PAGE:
Color, 1980, 89m.
Directed by Fernando Di Leo
Starring Joe Dallesandro, Lorraine De Selle, Patrizia Behn, Gianni Macchia
Raro (US R0 NTSC, Italy R0 PAL) / WS (1.85:1) (16:9)
Following the hostile reaction to his original cut of the notorious To Be Twenty, you'd think director Fernando Di Leo would have returned to his beloved urban crime films. Nope! Instead he continued two years later with another volatile mixture of sex and violence, Vacanze per un massacro, retitled for English-speaking video buyers as Madness. Like Di Leo's previous film, it barely played outside Europe and failed to find an American distributor, not even getting an English-dubbed release on VHS. However, its reputation began to spread once the Di Leo renaissance began courtesy of Raro's restored DVD releases in Italy in the early 2000s, and though it took a while, the 2012 American video debut should turn quite a few heads.
Warhol factory muse Joe Dallesandro spent most of the '70s floating around Europe in productions like Flesh for Frankenstein, Blood for Dracula, Black Moon, Serge Gainsbourg's Je t'aime moi non plus, Walerian Borowczyk's The Streetwalker, and even Killer Nun, but few roles were further outside his comfort zone than this one. Here he plays Gio ("Joe," of course), a pitchfork-wielding convict on the run through the Italian countryside trying to get to a cabin where he's hidden his stolen cash. Unfortunately three people are already there on vacation: Sergio (Bloody Friday's Macchia), Liliana (Play Motel's Behn), and her sister, Paola (De Selle). Joe decides to camp out in the shadows and watch while the married couple make love with a naked Paola entertaining herself on a sofa within earshot. (The fact that there's a huge poster of John Travolta in the main room just makes it even weirder.) Of course, later that night Paola makes her move on Sergio, too. When Paola's finally left alone the following afternoon, Joe makes his big entrance and aggressively seduces her, then ties her up to the bed waiting for the couple to return. When they do, Joe decides to engage in some mind games involving infidelity and sadism while Paola tries to figure out a way to grab the money for herself.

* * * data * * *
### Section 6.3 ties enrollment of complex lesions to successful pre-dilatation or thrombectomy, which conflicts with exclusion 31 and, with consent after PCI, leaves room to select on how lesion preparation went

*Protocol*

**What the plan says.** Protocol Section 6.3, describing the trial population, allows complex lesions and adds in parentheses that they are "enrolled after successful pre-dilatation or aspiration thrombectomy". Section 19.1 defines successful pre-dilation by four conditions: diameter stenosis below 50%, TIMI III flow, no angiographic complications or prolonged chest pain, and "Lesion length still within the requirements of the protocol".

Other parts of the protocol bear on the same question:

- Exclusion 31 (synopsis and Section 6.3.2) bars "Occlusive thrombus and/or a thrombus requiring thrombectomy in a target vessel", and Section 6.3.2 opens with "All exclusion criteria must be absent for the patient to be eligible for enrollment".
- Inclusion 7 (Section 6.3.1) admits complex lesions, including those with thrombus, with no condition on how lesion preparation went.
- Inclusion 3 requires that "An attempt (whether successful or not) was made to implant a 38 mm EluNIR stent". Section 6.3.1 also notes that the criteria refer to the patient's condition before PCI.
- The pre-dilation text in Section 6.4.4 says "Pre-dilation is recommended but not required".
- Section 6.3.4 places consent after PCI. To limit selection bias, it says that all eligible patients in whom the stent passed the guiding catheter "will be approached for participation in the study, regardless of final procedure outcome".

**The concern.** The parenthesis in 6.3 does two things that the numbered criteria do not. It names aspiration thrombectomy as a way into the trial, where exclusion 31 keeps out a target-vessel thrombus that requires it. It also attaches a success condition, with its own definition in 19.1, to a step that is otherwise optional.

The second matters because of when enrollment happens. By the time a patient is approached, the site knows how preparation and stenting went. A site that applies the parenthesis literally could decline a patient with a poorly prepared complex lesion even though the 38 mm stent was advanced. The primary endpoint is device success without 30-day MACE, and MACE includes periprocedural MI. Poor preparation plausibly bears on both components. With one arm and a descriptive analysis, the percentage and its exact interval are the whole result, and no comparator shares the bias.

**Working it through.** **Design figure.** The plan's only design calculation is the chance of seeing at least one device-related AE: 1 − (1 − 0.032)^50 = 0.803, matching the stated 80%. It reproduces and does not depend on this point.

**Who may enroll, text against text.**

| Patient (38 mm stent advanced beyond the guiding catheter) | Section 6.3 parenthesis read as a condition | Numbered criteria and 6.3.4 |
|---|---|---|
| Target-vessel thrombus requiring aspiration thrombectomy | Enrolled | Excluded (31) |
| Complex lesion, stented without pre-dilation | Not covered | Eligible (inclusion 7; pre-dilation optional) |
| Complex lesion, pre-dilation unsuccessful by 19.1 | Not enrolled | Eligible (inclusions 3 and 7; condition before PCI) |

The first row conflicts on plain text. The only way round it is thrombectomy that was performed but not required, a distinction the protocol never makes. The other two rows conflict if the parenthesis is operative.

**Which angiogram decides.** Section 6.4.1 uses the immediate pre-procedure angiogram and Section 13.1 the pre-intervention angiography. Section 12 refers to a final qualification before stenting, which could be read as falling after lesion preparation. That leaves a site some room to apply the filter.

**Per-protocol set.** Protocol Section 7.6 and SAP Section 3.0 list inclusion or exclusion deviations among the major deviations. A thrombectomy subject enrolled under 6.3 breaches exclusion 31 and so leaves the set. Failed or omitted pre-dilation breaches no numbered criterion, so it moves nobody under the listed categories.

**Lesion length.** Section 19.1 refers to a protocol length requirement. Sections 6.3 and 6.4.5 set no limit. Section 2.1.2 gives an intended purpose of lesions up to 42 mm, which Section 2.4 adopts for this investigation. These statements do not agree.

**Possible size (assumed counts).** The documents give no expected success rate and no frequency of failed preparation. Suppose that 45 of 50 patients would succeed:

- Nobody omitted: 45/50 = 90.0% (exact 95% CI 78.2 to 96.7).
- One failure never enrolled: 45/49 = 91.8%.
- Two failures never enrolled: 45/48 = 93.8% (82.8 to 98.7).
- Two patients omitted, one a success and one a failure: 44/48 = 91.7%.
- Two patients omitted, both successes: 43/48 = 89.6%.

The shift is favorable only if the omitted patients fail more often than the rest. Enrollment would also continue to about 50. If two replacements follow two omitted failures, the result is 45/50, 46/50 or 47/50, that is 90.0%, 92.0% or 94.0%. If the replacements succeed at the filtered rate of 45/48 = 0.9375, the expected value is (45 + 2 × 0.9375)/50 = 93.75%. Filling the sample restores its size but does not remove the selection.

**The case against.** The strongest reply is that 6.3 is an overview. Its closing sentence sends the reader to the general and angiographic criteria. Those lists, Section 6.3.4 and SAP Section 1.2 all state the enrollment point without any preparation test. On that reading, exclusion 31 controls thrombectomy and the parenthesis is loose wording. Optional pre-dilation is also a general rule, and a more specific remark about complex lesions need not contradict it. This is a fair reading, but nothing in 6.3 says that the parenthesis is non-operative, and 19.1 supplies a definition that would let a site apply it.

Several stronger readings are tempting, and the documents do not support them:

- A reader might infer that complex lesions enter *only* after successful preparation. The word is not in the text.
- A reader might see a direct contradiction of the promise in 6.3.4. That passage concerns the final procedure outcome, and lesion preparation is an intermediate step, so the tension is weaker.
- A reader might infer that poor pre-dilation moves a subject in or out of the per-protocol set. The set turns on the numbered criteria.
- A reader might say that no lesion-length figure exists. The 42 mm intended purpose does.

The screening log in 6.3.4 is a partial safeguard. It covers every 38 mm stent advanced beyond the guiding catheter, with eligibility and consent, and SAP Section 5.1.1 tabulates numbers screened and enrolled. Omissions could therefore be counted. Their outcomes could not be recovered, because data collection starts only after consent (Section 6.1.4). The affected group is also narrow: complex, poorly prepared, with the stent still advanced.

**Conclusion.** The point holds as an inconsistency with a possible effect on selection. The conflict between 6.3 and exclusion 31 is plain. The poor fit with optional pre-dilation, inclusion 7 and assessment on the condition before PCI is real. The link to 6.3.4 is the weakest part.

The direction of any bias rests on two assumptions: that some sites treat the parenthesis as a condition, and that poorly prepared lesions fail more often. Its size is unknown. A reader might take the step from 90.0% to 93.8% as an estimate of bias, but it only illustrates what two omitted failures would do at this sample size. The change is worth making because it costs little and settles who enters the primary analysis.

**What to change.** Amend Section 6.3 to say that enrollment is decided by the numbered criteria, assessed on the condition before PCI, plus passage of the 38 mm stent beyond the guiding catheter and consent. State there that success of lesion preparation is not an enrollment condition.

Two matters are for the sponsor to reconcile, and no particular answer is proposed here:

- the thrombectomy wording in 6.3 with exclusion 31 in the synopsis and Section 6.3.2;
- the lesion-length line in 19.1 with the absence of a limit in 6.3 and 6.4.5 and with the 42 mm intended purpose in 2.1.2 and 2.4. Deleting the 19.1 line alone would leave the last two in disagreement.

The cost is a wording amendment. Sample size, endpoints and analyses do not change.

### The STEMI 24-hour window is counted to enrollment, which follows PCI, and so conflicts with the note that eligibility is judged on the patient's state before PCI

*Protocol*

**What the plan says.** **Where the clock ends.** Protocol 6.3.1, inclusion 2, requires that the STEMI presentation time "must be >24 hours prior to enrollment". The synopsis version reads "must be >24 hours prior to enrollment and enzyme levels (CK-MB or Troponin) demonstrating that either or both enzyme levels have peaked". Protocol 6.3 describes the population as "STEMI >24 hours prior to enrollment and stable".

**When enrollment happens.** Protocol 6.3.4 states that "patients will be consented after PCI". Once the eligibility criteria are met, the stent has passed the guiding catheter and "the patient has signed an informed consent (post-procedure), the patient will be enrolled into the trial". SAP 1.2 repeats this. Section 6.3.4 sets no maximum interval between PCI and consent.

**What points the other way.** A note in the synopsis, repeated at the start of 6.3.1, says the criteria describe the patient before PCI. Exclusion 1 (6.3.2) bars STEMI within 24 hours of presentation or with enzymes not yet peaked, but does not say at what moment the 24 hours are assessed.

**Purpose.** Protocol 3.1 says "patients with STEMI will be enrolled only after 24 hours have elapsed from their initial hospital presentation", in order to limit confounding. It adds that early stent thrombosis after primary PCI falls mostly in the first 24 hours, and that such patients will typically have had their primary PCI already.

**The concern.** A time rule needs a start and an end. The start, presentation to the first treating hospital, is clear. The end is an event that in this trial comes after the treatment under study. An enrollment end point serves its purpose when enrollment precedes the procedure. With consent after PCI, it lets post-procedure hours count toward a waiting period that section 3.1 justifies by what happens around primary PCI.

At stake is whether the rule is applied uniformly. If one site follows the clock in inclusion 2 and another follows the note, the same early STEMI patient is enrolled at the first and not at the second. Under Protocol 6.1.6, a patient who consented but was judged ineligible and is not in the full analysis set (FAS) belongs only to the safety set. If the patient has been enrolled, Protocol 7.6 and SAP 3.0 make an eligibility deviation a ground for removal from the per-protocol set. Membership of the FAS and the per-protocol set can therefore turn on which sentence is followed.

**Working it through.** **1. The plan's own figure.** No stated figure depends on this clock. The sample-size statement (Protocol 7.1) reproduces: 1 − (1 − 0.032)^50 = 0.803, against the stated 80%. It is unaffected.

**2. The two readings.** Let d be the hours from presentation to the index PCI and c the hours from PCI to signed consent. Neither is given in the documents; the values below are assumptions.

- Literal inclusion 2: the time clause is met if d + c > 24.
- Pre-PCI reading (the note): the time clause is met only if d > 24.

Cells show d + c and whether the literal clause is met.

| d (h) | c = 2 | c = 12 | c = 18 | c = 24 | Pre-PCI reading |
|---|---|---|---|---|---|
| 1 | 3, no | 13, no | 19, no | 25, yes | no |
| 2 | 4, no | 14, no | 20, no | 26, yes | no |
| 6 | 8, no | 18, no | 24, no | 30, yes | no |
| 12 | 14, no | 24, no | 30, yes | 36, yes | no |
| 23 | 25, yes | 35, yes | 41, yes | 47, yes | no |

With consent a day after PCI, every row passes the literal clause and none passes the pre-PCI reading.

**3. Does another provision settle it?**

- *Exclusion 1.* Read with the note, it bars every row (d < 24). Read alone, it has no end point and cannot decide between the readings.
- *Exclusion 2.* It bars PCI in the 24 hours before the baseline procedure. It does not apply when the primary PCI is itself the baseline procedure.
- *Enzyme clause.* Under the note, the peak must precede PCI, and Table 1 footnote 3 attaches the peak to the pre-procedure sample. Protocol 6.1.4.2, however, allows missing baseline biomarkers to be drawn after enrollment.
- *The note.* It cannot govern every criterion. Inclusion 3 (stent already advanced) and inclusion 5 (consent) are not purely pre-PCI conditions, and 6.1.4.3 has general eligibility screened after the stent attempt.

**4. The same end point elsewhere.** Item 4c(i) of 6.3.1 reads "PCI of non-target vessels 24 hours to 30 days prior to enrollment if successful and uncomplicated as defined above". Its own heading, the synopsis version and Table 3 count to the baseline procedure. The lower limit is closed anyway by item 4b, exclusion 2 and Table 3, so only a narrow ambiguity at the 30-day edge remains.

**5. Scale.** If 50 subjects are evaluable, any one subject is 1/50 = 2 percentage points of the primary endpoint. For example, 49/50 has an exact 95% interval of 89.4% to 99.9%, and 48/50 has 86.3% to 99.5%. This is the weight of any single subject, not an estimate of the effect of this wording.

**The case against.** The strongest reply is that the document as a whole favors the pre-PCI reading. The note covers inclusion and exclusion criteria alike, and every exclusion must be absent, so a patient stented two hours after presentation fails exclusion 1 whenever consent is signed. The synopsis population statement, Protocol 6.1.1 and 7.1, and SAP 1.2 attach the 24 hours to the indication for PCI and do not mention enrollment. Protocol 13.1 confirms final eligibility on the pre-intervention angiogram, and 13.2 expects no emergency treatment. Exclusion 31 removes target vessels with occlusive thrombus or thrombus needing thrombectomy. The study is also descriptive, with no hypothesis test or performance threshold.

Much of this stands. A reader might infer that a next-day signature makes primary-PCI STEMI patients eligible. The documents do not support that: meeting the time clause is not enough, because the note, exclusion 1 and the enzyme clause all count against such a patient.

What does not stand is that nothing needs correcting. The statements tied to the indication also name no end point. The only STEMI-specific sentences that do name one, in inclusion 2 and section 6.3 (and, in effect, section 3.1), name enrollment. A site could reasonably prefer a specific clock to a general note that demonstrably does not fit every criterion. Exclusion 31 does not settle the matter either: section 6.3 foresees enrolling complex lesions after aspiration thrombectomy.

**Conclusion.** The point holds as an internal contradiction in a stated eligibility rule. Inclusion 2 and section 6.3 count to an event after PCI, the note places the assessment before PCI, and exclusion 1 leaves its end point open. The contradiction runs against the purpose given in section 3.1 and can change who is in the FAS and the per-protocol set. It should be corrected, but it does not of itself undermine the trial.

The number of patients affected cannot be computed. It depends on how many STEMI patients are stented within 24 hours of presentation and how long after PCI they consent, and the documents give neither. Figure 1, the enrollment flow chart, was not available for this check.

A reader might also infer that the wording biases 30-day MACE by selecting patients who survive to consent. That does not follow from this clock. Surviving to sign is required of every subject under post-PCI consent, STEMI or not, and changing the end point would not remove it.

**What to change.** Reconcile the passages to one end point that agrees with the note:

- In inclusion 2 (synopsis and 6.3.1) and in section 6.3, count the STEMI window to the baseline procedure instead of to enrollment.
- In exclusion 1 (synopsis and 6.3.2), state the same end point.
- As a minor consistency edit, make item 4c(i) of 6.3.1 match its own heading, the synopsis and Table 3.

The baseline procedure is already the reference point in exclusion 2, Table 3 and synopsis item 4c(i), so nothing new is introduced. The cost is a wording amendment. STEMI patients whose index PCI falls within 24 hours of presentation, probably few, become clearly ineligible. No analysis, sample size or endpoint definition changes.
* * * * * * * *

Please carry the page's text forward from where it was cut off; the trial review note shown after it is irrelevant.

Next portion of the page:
Most reviews tend to lump this film in with the many Last House on the Left copies popular in Italy throughout the '70s, though aside from the home invasion aspect, there's really not much of a similarity. Di Leo wisely keeps Dallesandro's dialogue to a bare minimum, and rather perversely, the exhibitionistic actor is the only one who doesn't strip down at numerous intervals during the film. On the other hand, De Selle -- beloved by Eurosleaze fans for her turns in Cannibal Ferox, House on the Edge of the Park, Wild Beasts, and Women's Prison Massacre -- not only spends the majority of her screen time in the buff but delivers a terrific performance as well with a gripping combination of deception, sensuality, and possible insanity. Behn and Macchia have less to do, but they're both effective with what they have. Weirdly, the score credited to the prolific Luis Bacalov is basically ported over from some of Di Leo's previous films, mostly Caliber 9. It's certainly not the most ambitious of Di Leo's films given the fact that it takes place mostly in a single setting and has only four significant characters, but as a twisted chamber piece it delivers the goods with lots of double crosses, sexual mayhem, and of course, a violent climax that paints the walls red.
The first Italian DVD release was decent enough at the time to earn a little attention for this film, though the print looked rather soft and had more than its share of damage. The new HD transfer used for the 2012 American DVD is a significant improvement all around, as it now plays at the correct speed (89 minutes versus the 85 of the PAL one) and looks far more robust. Apart from a little bit of iffy day-for-night photography, the film looks great with earthy but sometimes eye-popping colors and with far less debris on hand as well. The Italian mono track (the only one prepared apparently, apart from a later German dub) is presented here with optional English subtitles, while extras include a director bio and filmography as well as extensive, very informative liner notes by Eric Cotenas, who lays out the basics of the director's background, his relationship with the writer and producer, and the circumstances of all four leading performers. Ignore the generic title; this is a potent, often overlooked little wallow in the nastier end of the Italian cinema pool.